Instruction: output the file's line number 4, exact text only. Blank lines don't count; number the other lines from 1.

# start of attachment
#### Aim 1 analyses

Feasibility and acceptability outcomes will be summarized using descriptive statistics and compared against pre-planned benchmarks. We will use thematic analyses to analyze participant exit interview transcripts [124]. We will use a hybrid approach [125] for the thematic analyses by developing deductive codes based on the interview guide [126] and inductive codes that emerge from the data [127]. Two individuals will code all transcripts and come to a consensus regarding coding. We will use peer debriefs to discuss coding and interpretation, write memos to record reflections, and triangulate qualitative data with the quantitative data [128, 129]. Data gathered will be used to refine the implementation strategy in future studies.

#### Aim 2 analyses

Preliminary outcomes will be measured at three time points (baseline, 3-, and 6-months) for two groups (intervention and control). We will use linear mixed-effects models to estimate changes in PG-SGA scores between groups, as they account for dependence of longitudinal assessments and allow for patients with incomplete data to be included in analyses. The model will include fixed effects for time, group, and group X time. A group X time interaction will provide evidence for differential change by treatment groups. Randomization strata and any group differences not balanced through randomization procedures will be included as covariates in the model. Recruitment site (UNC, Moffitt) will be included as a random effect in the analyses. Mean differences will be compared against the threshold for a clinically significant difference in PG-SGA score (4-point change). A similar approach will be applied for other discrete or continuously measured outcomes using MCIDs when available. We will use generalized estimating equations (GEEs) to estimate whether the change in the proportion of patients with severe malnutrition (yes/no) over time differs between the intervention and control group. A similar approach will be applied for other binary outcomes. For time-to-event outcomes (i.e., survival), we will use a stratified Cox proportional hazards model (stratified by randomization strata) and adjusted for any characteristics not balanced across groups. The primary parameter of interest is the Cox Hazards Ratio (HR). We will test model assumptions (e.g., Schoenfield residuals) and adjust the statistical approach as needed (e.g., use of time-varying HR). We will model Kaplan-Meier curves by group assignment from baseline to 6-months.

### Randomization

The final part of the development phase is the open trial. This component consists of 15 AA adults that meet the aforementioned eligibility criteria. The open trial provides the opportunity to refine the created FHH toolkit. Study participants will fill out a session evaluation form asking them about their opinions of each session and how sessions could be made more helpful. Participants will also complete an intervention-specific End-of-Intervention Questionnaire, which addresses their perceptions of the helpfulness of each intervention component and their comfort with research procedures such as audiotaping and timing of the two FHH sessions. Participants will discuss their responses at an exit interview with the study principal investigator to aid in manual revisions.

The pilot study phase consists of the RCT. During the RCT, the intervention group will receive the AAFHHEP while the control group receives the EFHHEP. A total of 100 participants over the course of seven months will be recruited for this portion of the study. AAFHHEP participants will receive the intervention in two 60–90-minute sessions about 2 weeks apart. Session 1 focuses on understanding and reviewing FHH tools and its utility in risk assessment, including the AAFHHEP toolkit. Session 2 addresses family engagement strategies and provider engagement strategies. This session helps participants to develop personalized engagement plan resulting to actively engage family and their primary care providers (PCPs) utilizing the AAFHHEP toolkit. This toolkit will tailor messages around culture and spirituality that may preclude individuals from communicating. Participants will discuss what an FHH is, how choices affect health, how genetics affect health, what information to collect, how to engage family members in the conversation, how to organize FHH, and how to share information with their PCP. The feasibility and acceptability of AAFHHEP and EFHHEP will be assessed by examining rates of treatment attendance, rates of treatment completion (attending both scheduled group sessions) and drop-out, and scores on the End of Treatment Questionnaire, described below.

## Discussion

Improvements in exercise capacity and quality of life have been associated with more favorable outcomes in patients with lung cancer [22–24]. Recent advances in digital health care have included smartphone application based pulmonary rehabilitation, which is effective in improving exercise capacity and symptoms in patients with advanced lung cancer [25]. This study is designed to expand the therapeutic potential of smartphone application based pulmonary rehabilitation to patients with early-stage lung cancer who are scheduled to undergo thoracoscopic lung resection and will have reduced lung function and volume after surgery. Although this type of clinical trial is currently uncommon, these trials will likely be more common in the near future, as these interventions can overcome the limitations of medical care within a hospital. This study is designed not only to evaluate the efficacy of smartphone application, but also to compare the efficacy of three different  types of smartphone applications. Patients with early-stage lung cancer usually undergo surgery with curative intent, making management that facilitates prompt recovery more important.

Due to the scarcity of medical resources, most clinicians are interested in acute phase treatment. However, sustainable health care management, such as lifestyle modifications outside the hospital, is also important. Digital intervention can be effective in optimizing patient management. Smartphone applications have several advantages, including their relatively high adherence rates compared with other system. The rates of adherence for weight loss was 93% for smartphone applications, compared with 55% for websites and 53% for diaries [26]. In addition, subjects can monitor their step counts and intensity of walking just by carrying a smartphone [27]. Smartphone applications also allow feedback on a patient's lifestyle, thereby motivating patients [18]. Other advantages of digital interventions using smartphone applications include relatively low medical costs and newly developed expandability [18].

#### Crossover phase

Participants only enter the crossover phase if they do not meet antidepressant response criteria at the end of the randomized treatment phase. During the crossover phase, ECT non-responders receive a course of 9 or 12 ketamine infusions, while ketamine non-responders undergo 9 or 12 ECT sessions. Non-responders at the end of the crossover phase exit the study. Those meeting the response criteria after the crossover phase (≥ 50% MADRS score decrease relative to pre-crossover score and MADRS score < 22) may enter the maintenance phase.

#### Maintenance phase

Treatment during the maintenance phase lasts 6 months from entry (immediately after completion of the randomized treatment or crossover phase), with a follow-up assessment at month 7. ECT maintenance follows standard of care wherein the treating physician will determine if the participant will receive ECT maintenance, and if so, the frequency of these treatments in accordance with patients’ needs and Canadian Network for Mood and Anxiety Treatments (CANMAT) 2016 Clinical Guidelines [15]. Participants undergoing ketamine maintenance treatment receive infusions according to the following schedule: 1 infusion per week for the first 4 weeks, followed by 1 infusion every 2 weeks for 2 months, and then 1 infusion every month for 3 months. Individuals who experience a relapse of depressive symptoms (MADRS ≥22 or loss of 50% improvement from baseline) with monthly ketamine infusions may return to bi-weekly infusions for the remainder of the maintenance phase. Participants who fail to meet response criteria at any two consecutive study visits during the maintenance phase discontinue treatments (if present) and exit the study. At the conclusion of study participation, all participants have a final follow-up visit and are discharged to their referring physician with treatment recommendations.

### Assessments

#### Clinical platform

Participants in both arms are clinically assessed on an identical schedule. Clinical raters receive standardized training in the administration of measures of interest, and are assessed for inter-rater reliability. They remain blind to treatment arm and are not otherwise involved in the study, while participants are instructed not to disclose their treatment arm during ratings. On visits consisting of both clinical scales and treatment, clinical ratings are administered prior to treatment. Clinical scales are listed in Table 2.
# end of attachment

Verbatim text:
Preliminary outcomes will be measured at three time points (baseline, 3-, and 6-months) for two groups (intervention and control). We will use linear mixed-effects models to estimate changes in PG-SGA scores between groups, as they account for dependence of longitudinal assessments and allow for patients with incomplete data to be included in analyses. The model will include fixed effects for time, group, and group X time. A group X time interaction will provide evidence for differential change by treatment groups. Randomization strata and any group differences not balanced through randomization procedures will be included as covariates in the model. Recruitment site (UNC, Moffitt) will be included as a random effect in the analyses. Mean differences will be compared against the threshold for a clinically significant difference in PG-SGA score (4-point change). A similar approach will be applied for other discrete or continuously measured outcomes using MCIDs when available. We will use generalized estimating equations (GEEs) to estimate whether the change in the proportion of patients with severe malnutrition (yes/no) over time differs between the intervention and control group. A similar approach will be applied for other binary outcomes. For time-to-event outcomes (i.e., survival), we will use a stratified Cox proportional hazards model (stratified by randomization strata) and adjusted for any characteristics not balanced across groups. The primary parameter of interest is the Cox Hazards Ratio (HR). We will test model assumptions (e.g., Schoenfield residuals) and adjust the statistical approach as needed (e.g., use of time-varying HR). We will model Kaplan-Meier curves by group assignment from baseline to 6-months.